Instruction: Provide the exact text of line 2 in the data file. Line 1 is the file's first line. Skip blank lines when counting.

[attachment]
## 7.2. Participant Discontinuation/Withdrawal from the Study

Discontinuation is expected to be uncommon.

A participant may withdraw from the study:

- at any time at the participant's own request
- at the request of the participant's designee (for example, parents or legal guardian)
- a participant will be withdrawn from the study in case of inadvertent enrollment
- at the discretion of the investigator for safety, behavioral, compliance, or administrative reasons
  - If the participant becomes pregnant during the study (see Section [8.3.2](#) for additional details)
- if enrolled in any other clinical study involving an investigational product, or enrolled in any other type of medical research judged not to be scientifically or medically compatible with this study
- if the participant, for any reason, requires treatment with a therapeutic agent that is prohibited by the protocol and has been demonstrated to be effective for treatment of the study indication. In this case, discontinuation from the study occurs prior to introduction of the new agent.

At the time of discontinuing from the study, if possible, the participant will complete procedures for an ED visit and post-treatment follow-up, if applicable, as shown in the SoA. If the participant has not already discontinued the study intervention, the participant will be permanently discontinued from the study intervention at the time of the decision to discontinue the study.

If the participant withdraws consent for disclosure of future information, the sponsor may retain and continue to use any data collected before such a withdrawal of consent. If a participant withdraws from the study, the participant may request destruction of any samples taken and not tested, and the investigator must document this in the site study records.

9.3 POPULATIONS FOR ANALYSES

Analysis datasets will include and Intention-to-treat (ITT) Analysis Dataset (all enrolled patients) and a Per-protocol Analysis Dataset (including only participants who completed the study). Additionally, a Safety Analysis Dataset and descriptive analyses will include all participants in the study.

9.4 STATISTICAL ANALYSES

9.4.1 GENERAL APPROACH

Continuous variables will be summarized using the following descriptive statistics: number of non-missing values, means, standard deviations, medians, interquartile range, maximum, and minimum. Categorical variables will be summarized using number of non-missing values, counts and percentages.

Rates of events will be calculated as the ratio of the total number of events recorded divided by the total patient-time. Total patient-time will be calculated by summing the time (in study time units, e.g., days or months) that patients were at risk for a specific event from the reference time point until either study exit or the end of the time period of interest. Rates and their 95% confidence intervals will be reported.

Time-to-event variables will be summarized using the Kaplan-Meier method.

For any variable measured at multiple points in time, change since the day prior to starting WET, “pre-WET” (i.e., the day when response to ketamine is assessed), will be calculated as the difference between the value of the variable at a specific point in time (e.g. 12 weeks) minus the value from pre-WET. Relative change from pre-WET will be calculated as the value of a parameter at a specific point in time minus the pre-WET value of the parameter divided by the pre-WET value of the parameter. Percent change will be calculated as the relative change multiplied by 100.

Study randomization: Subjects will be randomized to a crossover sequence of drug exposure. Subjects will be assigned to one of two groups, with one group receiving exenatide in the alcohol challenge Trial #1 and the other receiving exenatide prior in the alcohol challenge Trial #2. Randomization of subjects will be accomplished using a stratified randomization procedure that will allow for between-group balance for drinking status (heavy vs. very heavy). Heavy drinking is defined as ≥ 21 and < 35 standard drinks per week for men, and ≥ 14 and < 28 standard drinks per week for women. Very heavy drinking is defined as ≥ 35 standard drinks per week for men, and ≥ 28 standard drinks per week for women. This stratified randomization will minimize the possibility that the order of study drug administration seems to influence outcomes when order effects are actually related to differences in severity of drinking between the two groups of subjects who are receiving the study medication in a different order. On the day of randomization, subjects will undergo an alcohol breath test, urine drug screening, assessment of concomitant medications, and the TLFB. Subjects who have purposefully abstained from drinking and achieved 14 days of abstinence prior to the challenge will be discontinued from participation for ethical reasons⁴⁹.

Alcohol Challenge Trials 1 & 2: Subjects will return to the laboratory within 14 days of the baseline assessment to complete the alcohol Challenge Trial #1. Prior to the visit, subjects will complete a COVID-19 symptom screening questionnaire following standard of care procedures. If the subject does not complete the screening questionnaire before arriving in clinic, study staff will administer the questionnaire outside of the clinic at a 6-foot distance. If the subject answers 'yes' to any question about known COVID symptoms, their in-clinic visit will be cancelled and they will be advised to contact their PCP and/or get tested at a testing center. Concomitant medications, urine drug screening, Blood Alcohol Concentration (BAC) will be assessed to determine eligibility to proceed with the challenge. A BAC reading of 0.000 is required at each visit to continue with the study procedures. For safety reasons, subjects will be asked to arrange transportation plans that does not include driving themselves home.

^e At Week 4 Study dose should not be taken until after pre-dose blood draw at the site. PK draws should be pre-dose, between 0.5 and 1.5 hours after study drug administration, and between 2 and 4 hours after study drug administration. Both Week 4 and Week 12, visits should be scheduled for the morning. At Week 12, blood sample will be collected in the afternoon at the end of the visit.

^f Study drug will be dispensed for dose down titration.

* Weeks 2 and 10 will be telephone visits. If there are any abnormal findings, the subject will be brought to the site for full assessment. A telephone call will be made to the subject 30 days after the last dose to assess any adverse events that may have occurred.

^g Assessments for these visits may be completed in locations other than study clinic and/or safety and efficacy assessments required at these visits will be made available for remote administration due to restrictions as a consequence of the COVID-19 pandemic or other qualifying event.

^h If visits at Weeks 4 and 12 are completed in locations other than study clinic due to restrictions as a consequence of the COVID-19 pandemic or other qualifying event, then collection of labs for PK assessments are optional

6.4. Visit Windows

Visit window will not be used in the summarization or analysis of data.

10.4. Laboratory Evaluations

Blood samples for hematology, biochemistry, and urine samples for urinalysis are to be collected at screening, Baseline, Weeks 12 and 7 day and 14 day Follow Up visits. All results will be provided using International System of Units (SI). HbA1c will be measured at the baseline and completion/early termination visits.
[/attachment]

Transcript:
Discontinuation is expected to be uncommon.